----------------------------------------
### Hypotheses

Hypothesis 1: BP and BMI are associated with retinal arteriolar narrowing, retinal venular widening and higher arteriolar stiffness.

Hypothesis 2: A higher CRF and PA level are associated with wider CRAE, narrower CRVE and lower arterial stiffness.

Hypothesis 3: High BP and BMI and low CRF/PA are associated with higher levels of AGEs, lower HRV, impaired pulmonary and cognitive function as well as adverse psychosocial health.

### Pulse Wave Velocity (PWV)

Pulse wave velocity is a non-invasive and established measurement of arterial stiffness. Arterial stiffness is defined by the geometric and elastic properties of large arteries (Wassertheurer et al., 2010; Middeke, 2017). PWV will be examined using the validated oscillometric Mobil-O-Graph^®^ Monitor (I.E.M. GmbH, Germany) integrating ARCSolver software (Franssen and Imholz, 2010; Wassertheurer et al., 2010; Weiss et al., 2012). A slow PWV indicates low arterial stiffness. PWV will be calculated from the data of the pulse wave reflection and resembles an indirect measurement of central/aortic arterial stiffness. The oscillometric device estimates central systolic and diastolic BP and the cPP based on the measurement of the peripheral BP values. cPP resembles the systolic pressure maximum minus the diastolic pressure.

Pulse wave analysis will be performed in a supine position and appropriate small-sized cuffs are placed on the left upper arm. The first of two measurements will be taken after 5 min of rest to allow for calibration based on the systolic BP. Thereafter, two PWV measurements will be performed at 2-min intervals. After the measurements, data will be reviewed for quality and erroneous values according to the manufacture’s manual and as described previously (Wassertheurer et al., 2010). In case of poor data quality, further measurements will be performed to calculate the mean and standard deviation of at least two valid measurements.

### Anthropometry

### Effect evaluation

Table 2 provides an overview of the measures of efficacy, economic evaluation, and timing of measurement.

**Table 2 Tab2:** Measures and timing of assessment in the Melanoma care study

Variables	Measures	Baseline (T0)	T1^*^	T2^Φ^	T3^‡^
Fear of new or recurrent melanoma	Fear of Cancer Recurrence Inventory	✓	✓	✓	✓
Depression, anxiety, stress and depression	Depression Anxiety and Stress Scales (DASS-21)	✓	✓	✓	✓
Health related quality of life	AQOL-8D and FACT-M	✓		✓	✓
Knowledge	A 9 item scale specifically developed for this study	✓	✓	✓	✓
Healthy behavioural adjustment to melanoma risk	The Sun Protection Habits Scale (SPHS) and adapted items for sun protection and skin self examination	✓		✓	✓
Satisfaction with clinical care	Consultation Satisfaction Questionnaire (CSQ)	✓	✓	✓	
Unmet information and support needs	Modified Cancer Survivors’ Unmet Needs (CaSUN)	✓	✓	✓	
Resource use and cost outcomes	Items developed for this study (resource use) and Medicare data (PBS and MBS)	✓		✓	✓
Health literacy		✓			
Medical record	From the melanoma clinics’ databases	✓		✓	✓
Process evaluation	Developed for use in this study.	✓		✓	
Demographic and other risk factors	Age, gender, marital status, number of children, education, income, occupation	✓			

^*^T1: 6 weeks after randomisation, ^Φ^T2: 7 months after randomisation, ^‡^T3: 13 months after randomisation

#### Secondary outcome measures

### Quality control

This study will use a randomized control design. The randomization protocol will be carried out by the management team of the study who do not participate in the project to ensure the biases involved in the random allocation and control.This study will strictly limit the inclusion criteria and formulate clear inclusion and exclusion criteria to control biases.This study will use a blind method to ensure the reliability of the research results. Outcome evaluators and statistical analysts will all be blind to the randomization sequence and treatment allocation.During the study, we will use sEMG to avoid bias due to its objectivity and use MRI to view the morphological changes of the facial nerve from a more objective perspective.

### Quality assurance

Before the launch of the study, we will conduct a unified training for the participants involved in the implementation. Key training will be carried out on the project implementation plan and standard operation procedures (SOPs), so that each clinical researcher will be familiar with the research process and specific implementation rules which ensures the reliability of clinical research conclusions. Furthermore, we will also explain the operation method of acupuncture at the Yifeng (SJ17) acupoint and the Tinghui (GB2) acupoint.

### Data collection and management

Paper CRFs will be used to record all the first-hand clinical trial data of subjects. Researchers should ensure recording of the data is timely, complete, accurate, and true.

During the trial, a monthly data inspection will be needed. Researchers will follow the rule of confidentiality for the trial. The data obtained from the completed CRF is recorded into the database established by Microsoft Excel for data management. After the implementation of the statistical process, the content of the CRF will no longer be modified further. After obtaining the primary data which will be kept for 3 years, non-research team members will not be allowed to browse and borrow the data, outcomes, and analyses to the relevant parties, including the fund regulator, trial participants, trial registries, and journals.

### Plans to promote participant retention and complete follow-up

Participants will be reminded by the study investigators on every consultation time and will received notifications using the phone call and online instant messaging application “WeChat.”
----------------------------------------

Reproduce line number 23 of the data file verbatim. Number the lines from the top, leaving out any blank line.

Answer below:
Process evaluation	Developed for use in this study.	✓		✓	